On your machine, create and change to a directory named bridgecrew-cdk to it. (You can call it something else, but you’ll need to modify values later on.) Run the following commands to install the AWS CDK and create a starter project:

npm install -g aws-cdk
cdk init app --language python
source .env/bin/activate  # the last command created this

Open setup.py in an editor and replace the install_requires block with:


Next, run:

pip install .

Navigate to AWS CodeCommit, select Create repository, and enter the repository information:

Follow the steps here to create an SSH key and set up IAM authentication from git.

Back in your local repository, run the following commands to add the remote repository and push the empty project, replacing the highlighted portions as appropriate:

git remote add origin ssh://git-codecommit.us-west-2.amazonaws.com/v1/repos/bridgecrew-cdk
git add . && git commit -m "initial commit"
git push origin master

Validate the push on AWS CodeCommit:

Setting up CodeBuild

AWS CodeBuild is the service that runs build jobs consisting of commands we can specify. Now that our repo is ready to go, we’ll set up CodeBuild to run our build flow, which will eventually generate a CloudFormation template, scan it with Bridgecrew, and deploy the stack.

Create an AWS SSM parameter to hold the Bridgecrew API Token we retrieved from the platform before.

aws ssm put-parameter --name bridgecrew_api_key --value <api_token> --type SecureString

Navigate back to AWS CodeBuild and click Create build project, specifying a name and description in the Project Configuration section.

In the Source section, select and fill the following fields:

  • Source provider: AWS CodeCommit
  • Repository: bridgecrew-cdk
  • Branch: master

In the Environment section, select and fill the following:

  • Operating system: Ubuntu
  • Runtime(s): Standard
  • Image version: standard:4.0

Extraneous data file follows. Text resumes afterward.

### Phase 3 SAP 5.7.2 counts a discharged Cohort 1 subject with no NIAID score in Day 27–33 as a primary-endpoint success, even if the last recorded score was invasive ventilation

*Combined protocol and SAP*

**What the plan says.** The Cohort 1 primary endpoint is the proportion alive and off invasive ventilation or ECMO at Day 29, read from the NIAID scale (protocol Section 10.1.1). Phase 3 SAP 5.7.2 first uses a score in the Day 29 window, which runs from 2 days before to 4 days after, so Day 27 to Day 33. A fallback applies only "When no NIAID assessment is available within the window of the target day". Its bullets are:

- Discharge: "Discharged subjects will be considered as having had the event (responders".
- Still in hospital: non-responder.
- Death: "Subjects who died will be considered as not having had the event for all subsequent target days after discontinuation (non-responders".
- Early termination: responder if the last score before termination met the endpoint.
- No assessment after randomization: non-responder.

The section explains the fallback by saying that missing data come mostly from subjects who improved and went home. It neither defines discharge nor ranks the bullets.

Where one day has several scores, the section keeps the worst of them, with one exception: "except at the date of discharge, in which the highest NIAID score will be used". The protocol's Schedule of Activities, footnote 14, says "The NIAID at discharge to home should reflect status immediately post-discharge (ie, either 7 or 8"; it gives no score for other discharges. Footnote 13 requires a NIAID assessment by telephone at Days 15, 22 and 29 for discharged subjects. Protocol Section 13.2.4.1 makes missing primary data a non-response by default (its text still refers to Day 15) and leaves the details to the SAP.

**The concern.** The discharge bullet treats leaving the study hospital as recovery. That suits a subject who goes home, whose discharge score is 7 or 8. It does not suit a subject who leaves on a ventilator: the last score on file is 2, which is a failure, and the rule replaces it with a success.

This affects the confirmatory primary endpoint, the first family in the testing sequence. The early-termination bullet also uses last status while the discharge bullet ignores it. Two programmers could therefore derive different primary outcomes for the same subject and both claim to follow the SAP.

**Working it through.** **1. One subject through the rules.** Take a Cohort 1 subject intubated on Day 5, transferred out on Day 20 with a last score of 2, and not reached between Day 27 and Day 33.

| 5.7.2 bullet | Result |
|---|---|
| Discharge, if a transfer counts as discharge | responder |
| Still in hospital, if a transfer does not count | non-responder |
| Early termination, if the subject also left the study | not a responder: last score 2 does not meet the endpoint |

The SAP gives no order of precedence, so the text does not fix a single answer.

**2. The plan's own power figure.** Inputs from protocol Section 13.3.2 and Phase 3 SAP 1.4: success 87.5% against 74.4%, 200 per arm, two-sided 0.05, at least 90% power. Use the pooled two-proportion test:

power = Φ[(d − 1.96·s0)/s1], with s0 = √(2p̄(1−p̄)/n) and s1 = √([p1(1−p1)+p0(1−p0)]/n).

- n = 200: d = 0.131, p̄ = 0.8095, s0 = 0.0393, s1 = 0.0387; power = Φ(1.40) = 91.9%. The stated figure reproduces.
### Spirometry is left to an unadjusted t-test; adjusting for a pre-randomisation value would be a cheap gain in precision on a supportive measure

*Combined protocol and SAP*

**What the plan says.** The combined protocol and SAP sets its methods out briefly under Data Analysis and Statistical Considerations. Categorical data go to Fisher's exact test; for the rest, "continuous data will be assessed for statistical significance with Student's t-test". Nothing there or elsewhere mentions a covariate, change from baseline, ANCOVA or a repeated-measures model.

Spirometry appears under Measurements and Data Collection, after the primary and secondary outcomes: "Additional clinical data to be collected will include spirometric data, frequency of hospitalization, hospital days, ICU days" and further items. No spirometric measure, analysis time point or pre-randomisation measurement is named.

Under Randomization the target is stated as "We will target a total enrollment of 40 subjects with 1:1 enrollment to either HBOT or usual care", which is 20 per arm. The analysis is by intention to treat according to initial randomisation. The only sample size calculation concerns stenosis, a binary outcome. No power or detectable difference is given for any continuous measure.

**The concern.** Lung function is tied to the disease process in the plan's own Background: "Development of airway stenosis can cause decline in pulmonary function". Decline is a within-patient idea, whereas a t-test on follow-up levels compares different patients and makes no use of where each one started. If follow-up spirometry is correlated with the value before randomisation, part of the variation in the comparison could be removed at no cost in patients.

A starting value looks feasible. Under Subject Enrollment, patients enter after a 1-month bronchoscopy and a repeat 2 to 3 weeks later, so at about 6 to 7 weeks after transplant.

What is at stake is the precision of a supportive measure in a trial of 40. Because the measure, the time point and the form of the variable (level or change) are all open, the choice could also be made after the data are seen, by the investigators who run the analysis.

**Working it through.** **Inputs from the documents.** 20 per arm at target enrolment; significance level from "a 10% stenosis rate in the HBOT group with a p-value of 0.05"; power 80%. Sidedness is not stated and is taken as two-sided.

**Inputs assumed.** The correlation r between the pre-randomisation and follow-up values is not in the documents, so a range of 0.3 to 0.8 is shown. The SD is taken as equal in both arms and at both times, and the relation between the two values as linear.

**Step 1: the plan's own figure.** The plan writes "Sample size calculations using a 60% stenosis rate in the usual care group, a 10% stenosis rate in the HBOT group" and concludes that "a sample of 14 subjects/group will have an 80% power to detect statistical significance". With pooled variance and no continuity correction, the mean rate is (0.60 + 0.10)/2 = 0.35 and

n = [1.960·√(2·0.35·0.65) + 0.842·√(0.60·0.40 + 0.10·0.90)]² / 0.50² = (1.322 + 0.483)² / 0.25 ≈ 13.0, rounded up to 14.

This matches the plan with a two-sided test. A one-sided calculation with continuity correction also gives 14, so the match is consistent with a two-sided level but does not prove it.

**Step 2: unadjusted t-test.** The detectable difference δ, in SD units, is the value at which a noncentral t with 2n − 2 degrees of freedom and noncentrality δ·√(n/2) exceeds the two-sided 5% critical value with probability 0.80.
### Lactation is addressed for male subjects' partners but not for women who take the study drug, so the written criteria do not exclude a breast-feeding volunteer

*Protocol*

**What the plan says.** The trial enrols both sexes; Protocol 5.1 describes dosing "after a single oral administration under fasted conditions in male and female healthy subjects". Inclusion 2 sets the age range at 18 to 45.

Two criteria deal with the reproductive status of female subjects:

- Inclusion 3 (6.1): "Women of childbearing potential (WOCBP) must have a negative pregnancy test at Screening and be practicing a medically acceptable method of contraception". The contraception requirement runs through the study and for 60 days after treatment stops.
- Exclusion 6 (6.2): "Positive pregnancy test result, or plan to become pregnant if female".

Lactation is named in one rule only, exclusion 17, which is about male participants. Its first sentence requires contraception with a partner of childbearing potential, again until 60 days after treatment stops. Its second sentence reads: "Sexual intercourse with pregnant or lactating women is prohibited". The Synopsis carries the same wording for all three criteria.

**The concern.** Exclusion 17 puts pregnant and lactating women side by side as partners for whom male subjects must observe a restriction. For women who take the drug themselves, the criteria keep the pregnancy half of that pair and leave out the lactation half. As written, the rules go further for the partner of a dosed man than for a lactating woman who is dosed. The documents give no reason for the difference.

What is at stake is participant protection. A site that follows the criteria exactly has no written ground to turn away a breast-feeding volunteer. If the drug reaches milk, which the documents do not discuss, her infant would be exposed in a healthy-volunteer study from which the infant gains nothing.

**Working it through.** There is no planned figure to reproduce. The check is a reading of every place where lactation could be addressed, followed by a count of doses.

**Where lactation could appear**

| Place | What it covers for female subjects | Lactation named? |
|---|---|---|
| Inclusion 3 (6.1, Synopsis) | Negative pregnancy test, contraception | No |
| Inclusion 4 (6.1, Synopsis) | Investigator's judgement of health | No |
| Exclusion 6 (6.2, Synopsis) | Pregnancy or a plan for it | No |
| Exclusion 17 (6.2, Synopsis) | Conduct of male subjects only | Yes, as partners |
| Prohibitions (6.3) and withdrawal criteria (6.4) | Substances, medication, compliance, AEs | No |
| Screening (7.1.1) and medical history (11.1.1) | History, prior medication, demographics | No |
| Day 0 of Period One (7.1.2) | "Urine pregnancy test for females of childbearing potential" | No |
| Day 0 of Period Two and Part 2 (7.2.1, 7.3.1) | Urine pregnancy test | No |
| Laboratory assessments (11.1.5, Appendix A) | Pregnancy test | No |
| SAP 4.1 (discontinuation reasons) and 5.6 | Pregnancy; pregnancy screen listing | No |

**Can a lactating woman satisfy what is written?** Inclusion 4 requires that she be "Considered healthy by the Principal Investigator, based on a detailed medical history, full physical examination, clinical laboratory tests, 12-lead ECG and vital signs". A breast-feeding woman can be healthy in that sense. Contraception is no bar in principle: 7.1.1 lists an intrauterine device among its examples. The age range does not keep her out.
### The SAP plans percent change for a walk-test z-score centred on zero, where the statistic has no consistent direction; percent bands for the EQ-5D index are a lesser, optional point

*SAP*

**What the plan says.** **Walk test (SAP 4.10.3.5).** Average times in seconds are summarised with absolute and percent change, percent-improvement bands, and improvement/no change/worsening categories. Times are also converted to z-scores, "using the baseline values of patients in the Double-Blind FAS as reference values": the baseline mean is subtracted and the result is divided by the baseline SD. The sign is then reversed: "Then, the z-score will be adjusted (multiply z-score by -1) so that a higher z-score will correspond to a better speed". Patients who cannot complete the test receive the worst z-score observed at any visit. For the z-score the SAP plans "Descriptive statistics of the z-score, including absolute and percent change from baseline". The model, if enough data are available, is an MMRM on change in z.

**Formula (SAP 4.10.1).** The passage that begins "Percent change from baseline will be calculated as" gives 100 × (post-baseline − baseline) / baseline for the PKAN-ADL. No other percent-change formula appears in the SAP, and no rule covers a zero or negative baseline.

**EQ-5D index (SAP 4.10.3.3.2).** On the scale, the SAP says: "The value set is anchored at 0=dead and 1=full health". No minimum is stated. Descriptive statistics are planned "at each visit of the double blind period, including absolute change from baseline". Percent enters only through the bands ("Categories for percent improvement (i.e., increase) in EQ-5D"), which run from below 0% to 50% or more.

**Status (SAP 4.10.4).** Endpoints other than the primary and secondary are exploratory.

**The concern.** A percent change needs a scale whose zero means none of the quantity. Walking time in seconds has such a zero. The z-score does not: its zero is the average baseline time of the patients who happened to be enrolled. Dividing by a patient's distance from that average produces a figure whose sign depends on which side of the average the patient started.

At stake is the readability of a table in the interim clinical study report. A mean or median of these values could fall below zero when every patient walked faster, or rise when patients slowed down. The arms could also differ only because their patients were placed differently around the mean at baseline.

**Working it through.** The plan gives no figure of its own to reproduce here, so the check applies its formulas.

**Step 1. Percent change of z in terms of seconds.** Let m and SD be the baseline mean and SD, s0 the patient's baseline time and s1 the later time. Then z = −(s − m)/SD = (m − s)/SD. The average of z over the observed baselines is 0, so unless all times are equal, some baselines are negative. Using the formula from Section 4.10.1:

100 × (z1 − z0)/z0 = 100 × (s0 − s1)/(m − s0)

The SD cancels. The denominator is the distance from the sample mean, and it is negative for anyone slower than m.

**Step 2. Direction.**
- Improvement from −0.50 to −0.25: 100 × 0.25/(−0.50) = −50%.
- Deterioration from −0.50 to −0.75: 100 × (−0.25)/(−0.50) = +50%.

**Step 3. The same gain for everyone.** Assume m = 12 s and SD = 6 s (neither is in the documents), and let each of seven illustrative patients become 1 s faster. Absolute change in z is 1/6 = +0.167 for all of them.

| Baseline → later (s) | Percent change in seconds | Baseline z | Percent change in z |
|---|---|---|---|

• We’ll modify the role name in the next step.

In the Buildspec section, select Insert build commands. Select the Switch to editor button and enter the following block:
version: 0.2

version: 0.2
      BC_SOURCE: "codebuild"
      BC_API_KEY: "bridgecrew_api_key"
      python: 3.8
      nodejs: 12
       - npm install -g aws-cdk
       - pip3 install .
       - cdk synth
       # We’ll just use one check (S3 versioning) to make it simple
       - bridgecrew -f cdk.out/bridgecrew-cdk.template.json -c CKV_AWS_21
       - cdk deploy

Looking at that block, the most notable lines are:

  • BC_SOURCE: this tells the CLI what type of repo is being scanned so the platform can handle it later.
  • BC_API_KEY: the API key for sending results to the platform (we’ll use this later).
  • cdk synth: this generates a CloudFormation template to scan.
  • bridgecrew: this scans the template for one specific check (the S3 versioning check). Typically, we would not specify just one check, but this keeps the example simple.
  • cdk deploy: this deploys the CloudFormation stack, but only if the bridgecrew command does not report violations.

Once you’ve added that block, select Create build project.

We’re almost ready to scan our code and find violations. (If you remove the BC_API_KEY line, you could run as is, but CodeBuild wouldn’t be able to access the SSM parameter or deploy resources. We’ll fix that in the next step.)

Update IAM permissions

The service role that we created along with our build pipeline needs extra permissions to fetch the API key secret and deploy the resources in CloudFormation.

Find the IAM role created from CodeBuild – in this case, codebuild-bridgecrew-cdk-service-role.

Edit the policy and add the following statements (change the bucket name to something unique, change the stack name to match your project folder, and change your AWS account ID and region):

            "Sid": "AllowCreateBucket",
            "Effect": "Allow",
            "Action": [
            "Resource": [
            "Sid": "AllowGetSSMParam",
            "Effect": "Allow",
            "Action": [
            "Resource": [
            "Sid": "CloudFormation",
            "Effect": "Allow",
            "Action": [
            "Resource": [

Setting up CodePipeline

AWS CodePipeline allows us to trigger builds automatically on a push to the source repo—you can skip this step if you just want to trigger builds manually.

Navigate to AWS CodePipeline, then create and name a new pipeline to start triggering builds automatically.

For the Source stage, select the CodeCommit repository:

For the Build stage, select the CodeBuild project:

On the Add deploy stage screen, select Skip deploy stage, then on the summary screen, select Create Pipeline.

Create a Resource

Now that we have our pipeline set up, we can start using AWS CDK to create templates and Bridgecrew CLI to scan them, and then deploy the stack once the scan passes.